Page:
Liquor drinking is treated very hypocritically in India, where there are lots of people who drink around the country - men & women, urban & rural - but drinking is often treated as a ‘social evil’ even by the government, which earns a huge percentage of its revenue via duties, etc. Rural areas have some of the cheaper country liquor & IMFL - villagers are very price-sensitive & generally cannot pay for premium spirits. While all our products are geared to urban areas - for the middle class & richer segment - people who can afford.  Populations in urban areas have considerable exposure to international spirits & liquor, along with exposure to cocktails & imported scotches. Over the next few years, India’s youth population is going to be predominant, so our target audience is drinking-age youth, men & women who are familiar with shots & cocktails. Our focus is currently on cities - tier  I & tier II. In time, we may extend to tier III. 

What’s the current scenario of the liquor business in India and where do you see the liquor industry in the next five years?

In good times or bad times, liquor is in demand and consumed! The liquor industry is growing at a reasonable rate, with the demand for premium spirits & liquor increasing. It should grow significantly with the increasing number of people who are of drinking age in tier I and tier II cities. With more and more foreign companies bringing their alcobev products to India, the range of choices will increase dramatically.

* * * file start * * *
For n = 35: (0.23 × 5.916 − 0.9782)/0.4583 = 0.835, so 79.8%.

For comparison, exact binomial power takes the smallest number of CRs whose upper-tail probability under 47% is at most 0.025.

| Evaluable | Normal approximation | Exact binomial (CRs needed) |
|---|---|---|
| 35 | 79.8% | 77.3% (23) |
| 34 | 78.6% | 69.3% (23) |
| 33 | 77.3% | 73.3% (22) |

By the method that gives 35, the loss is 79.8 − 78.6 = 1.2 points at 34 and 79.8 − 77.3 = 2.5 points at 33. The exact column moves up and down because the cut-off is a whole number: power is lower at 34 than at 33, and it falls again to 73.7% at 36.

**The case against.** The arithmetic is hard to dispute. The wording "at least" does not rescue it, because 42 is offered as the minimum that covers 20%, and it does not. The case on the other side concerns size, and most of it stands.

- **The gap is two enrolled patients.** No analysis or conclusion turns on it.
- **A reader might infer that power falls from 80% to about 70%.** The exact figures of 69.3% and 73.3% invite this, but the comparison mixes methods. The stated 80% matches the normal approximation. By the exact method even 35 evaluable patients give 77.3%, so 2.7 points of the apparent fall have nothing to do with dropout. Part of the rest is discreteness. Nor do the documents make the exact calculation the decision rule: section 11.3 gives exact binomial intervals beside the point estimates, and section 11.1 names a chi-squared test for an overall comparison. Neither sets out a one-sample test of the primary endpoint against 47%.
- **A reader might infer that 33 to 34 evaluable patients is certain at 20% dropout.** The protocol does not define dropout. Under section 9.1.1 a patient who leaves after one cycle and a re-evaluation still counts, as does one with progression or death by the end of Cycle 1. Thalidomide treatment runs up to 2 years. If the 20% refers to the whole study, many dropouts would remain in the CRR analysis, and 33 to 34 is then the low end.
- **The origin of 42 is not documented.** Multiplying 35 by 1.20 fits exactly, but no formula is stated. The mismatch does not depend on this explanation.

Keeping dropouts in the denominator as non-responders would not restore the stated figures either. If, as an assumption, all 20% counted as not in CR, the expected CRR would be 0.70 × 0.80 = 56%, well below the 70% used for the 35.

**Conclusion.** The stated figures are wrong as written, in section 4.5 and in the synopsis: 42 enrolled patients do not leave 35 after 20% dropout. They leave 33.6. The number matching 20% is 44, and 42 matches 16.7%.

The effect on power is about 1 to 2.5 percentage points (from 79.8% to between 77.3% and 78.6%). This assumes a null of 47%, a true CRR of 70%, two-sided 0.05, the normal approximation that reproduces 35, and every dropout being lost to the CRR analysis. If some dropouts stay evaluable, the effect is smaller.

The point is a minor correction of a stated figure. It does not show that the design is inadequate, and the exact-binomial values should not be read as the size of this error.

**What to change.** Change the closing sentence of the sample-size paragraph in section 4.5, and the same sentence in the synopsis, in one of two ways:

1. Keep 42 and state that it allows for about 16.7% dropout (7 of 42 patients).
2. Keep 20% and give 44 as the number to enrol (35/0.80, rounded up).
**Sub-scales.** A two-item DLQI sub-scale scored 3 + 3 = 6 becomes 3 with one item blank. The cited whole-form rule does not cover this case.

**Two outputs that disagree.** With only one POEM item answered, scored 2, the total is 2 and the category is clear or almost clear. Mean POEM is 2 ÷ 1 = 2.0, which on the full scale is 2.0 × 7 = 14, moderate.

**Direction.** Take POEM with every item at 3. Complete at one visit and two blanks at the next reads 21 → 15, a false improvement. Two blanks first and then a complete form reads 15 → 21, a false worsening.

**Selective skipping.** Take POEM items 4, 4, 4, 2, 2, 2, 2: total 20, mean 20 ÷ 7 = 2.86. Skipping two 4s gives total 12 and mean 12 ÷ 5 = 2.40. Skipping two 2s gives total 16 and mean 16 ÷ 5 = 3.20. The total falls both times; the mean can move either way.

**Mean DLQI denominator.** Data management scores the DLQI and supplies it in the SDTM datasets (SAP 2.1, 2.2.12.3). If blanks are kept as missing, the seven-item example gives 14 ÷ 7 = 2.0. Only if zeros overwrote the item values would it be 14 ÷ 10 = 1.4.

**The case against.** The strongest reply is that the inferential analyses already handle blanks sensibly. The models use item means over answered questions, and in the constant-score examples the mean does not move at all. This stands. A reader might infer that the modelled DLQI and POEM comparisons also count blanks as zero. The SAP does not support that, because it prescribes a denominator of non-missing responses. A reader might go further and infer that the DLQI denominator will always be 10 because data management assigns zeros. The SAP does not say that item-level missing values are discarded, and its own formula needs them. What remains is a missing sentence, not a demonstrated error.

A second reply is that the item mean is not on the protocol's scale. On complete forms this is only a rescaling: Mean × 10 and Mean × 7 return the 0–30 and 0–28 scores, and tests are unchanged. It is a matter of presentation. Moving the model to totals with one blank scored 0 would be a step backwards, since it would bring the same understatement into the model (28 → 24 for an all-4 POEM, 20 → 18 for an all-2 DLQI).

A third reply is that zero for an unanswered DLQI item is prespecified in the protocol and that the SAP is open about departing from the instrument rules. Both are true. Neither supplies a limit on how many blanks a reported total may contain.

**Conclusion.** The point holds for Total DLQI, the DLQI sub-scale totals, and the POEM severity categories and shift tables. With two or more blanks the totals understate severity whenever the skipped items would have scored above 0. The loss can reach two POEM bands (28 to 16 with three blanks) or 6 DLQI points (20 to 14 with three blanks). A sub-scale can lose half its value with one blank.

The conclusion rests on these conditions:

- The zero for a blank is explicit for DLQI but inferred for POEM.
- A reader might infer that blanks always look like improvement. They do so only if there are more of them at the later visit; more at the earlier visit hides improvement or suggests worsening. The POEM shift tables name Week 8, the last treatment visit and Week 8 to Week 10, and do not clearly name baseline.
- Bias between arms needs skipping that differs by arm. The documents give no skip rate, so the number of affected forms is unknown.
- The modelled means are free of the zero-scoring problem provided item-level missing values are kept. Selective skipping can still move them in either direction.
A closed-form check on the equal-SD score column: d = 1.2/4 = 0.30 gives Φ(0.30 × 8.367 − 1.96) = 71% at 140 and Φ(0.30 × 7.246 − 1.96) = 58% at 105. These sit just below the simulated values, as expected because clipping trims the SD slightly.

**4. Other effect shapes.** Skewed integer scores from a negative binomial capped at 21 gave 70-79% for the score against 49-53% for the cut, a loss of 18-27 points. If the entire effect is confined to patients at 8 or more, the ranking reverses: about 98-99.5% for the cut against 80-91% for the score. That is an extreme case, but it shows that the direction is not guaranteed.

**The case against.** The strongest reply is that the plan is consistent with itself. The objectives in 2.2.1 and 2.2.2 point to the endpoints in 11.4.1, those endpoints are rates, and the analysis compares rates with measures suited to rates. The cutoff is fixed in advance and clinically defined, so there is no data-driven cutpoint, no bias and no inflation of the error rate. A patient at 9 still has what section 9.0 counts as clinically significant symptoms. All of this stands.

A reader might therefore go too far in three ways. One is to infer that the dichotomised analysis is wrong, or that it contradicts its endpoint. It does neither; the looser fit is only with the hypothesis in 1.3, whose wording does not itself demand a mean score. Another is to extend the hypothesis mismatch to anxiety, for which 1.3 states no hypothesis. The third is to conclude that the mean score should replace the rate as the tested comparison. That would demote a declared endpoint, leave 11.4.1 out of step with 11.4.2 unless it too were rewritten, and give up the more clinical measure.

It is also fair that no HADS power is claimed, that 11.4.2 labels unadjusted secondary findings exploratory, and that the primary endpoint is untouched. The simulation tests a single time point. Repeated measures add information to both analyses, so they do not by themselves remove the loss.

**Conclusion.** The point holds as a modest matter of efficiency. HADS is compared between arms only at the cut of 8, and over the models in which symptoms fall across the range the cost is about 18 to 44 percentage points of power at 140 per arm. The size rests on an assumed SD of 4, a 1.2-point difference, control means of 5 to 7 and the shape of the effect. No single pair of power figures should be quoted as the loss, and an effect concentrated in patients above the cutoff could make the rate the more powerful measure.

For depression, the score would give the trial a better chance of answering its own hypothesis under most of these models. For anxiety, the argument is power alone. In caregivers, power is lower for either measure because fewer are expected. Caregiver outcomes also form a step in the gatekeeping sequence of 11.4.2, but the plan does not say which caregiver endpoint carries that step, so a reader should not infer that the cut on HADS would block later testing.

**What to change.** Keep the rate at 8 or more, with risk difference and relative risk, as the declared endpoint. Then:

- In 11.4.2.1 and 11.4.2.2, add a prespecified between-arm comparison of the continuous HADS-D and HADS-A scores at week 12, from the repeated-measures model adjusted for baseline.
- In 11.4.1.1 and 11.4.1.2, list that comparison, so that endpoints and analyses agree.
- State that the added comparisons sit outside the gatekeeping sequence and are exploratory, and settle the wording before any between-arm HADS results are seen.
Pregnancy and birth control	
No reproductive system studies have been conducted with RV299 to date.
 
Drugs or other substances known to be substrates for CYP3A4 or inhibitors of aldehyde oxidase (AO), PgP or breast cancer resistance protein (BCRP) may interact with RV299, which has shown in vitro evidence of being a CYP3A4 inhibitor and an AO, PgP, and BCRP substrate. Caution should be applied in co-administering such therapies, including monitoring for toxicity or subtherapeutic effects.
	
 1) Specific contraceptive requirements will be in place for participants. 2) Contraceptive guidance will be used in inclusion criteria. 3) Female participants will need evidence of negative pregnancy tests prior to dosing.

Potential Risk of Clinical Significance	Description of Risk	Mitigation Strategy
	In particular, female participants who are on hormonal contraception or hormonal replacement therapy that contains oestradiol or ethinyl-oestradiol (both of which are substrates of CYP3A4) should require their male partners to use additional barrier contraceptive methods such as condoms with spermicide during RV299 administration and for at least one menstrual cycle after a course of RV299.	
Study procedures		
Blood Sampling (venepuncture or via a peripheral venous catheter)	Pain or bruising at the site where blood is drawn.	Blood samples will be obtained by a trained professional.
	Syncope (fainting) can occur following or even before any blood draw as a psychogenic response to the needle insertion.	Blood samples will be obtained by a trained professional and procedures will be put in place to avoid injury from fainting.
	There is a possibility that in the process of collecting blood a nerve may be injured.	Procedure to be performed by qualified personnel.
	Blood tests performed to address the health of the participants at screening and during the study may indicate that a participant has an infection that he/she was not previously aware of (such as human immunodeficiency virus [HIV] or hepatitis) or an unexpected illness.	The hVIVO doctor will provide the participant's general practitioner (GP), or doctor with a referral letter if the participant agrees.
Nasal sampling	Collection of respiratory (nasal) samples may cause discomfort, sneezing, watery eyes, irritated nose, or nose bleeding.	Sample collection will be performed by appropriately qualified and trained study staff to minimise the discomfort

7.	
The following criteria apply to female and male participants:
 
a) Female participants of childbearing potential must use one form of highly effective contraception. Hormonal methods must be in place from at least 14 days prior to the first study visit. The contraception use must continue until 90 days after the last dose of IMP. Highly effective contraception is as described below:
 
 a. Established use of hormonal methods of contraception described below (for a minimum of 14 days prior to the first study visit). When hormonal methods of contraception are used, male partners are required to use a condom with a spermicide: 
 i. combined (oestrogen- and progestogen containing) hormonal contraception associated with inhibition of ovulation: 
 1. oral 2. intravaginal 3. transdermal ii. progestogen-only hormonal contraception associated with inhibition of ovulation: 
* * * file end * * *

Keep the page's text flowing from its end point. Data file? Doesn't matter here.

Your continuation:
In the present scenario where do you see the importance of e-commerce in the alcobev industry?

E-commerce is currently possible in India in terms of people ordering liquor, but only within certain geographically territories e.g. in Karnataka, where certain vendors offer home delivery for those buying alcohol online. You may find similar scenarios in Delhi & Mumbai. Alcohol is a state subject. Cross-state e-commerce is not likely to happen because alcobev laws, rules & taxes are dramatically different across states. For example from Goa to Maharashtra, there is almost 2.5x increase in price so cross state business is extremely difficult. In the U.S.A you can’t order alcohol online except from within the state, but in England you can order from across the Europe from different countries, to the best of my knowledge. 

Does Packaging of the product plays an important role in selling the brand in the country (If yes then how)?